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Photo of an enigma cipher coding machine.

Enigma cipher coding machine. (Photo by iStock) 

Today in Security History: Breaking the Purple Cipher

On 20 September 1940, around 2:00 p.m., a mathematician and former railway annuity statistician by the name of Genevieve Grotjan broke the codes used by Japanese diplomats by noting patterns, repetitions, and cycles used in intercepted encrypted transmissions. That cipher was known as “Purple.”

Grotjan and many other women had been recruited at schools, colleges, universities, and various other positions for the purpose of code breaking for the U.S. government, freeing up men for fighting. She and many other women codebreakers worked and lived for a time at Arlington Farms, now called Arlington Hall Station in Arlington, Virginia. Other women went to the Navy Annex, but all became codebreakers known for their mathematical skills, pattern recognition, and musical skills. They were trained in part by famed codebreakers and the founders of what is now the National Security Agency, William and Elizabeth Friedman.

According to William Friedman, the breaking of the Purple cipher provided “the most important source of strategically valuable, long-term intelligence” as the war was fast becoming a reality for the United States.

These “code girls” aided in breaking many other ciphers, including additional ciphers that were added to Enigma after the British broke the original. Women like Genevieve Grotjan, Dot Braden, Ruth Weston and many more—including African American women—hailed from small towns and worked together at Arlington Farms. These women, who never spoke of their work even after the war was over, performed some of the most critical and exhausting work behind the Allied troops. They moved to Washington, D.C., not knowing entirely what they were going to do…and were told never to speak of it. They didn’t. History has rarely noted their work, and in most cases, even their own families were unaware of what they accomplished.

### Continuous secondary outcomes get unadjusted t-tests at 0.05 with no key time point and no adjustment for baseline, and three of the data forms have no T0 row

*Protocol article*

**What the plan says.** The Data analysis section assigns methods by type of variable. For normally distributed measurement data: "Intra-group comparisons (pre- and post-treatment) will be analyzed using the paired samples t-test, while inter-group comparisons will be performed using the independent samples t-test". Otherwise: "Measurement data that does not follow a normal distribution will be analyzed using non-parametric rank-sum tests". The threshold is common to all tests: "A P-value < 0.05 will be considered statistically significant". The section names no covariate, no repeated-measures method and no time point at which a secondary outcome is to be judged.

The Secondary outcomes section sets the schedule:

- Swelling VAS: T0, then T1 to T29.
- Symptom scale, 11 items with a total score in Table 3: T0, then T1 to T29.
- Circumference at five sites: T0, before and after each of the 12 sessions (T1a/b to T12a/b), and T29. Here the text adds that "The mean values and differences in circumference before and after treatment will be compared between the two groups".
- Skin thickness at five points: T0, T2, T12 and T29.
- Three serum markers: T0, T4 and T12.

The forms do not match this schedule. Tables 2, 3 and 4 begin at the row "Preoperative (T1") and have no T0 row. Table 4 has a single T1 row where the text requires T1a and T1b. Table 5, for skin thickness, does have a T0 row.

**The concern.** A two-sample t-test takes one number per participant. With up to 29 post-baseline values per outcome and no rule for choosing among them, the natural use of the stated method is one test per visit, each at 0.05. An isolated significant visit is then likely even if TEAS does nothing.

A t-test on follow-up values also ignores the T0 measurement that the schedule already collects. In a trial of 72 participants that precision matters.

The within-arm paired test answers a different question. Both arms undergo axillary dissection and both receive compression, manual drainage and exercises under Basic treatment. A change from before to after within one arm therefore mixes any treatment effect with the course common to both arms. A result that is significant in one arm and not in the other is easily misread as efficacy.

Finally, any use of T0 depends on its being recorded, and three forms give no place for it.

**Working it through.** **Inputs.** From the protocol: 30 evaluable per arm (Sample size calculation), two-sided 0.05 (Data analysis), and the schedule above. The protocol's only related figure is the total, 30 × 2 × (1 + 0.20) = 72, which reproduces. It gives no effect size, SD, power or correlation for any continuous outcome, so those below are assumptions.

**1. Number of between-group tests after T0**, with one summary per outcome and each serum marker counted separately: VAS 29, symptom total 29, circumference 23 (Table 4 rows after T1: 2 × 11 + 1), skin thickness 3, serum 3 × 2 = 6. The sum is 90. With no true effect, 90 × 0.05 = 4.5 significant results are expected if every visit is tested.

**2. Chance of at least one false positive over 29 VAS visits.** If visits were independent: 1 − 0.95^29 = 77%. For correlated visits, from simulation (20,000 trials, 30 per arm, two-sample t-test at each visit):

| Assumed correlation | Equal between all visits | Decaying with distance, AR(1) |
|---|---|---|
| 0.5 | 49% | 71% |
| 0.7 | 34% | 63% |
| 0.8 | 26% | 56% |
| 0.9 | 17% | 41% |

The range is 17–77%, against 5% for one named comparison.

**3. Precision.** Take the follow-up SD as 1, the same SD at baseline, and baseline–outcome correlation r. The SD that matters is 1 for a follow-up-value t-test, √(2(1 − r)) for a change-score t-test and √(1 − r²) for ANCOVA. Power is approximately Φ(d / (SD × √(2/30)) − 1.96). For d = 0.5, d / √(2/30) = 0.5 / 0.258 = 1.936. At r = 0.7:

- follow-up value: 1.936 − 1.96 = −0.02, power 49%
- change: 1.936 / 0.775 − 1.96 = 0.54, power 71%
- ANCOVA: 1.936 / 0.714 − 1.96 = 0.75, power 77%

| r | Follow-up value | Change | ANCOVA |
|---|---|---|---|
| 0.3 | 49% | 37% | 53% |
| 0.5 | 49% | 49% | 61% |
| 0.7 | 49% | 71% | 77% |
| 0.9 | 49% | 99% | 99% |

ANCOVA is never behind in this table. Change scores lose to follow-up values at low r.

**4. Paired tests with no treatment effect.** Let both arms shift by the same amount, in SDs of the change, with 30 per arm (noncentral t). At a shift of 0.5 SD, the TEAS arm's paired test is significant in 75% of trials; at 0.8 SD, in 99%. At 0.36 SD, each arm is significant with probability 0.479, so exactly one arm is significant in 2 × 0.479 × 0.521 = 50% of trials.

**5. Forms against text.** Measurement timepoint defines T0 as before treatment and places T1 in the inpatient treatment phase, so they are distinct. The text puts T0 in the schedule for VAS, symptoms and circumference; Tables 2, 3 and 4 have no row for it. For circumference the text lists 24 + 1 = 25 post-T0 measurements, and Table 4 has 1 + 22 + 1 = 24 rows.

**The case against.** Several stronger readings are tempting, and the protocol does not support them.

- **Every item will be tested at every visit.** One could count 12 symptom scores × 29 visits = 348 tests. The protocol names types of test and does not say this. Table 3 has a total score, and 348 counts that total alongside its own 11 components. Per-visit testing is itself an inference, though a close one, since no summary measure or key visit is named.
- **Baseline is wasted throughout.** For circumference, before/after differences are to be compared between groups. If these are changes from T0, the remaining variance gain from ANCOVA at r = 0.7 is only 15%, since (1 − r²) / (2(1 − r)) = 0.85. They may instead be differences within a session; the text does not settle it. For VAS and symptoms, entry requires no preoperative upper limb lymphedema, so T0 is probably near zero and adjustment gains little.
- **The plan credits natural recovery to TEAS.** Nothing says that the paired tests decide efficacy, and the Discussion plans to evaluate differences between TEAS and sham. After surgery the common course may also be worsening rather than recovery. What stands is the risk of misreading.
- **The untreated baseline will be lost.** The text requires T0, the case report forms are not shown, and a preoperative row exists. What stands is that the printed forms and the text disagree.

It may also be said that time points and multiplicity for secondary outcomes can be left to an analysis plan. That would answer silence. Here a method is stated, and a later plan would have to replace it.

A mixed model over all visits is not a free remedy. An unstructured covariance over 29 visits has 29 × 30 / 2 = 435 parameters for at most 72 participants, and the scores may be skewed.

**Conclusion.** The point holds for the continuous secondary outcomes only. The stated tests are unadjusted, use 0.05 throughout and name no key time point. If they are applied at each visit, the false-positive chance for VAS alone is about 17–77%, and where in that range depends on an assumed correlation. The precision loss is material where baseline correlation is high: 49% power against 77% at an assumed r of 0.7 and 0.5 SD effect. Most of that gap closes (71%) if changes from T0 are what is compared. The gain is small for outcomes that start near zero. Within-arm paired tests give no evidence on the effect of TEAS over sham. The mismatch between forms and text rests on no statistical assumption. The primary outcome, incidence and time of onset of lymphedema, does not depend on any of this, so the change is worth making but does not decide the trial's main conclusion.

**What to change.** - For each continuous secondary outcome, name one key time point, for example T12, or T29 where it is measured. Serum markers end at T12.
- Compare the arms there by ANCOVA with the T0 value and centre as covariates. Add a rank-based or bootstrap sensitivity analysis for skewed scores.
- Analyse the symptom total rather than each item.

Sadly, Purple wasn’t used for military dispatches, and the women at Arlington Farms didn’t break the codes in time to warn that the attack on Pearl Harbor was about to happen. However, the broken codes were later used to set up Midway as a lure and a trap that turned the tide of the war in the Pacific theater.

Want to learn more? Check out Code Girls: The Untold Story of the American Women Code Breakers of World War II by Liza Mundy and The Woman Who Smashed Codes: The True Story of Love, Spies, and the Unlikely Heroine Who Outwitted America’s Enemies by Jason Fagone.

Terry V. Culver, CPP, CMAS (Certified Master Anti-Terrorism Specialist), is a security program specialist for Georgia Tech Research Institute. She has more than 25 years of experience in defense and industry security management.